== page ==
Traverse City Dining





In all honesty, I never would have said “Michigan? Dining destination!” Well, call me a convert. Over the last week I found everything I ate to be anywhere from really good to astounding. The area benefits from a climate similar to Germany’s (thus some tremendous wines and vineyards) and local restaurants are well stocked with local meats and produce. Buying local has all the benefits of saving energy and supporting local economies, but it also just means damn good flavors and fresh products. It’s a cliche to say a local tomato tastes a million times better than one plucked before it is ripe from an industrial farm in who-knows-where that’s being recalled for possible salmonella. OK, maybe that’s not a cliche, but it may be soon.

I ate at too many places to mention in a blog, so let me pick on one culinary complex in Traverse City: The Village. I admit it sounds like a M. Night Shyamalan film, and when you find out it is an old brick mental asylum that once housed up to 3,000 “residents,” it does ask for a certain raise of the eyebrows. It was once destined for demolition, but some local wisdom saw the potential to restore this and put in a variety of shops and restaurants, and even some housing. The process is not finished, but the initial phases are gastronomically top-notch.

The former laundry facility (which looks a bit like an elementary school) now is home to Left Foot Charley Winery — which specializes in some wonderful whites which to my palate all have a subtle twist to them that makes them stand out — and a coffee roaster and coffee shop — all strictly fair-trade and high-quality direct-from-the-finca coffee. The owners once volunteered in Chiapas and were so inspired by the plight of coffee growers that they opened Higher Grounds Trading Company.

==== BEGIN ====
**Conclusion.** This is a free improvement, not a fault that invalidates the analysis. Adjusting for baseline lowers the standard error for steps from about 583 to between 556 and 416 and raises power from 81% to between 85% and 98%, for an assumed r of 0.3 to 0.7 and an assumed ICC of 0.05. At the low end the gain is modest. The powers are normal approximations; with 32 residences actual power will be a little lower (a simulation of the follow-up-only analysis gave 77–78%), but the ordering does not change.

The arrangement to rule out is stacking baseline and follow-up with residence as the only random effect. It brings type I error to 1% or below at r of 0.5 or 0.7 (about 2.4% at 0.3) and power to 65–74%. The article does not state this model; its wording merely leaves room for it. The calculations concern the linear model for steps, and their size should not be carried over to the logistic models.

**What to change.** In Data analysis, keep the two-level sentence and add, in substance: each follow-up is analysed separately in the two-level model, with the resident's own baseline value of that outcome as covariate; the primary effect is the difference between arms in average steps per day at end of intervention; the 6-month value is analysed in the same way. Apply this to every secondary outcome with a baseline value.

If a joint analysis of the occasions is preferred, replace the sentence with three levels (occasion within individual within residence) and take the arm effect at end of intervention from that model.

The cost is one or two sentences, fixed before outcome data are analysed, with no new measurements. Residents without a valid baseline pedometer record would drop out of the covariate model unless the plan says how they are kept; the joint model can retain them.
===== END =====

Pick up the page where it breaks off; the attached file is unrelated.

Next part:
Just across the lawn is the old firehouse, now Pleasanton Brick Oven Bakery. This place is a lesson in quality and health. No sugar added? No yeast? The starter (“the Mother”) has been maintained for over 20 years. The baker even takes it on vacation with him to keep it fed. The whole grains are soaked to make the nutrients available for digestion. (Who knew that this was necessary? Otherwise cracked grains just pass on through without even saying hello.) This is Old World style bread.

For dinner, I headed to the main building, the asylum itself. As for fine dining, I’m not sure there is anything better than Trattoria Stella. I know simply having lived in Italy for a year doesn’t make me some kind of restaurant critic, but I can say this reminds me of the meals I had in Calabria. Everything is fresh of course and the menu changes every day depending on what produce shows up at the door. The pasta is made on site. The appetizers are varied, simple combinations. The entrees are delightful recipes in an Italian tradition. A meal here is meant to last a long time, and trust me, you don’t want it to end.

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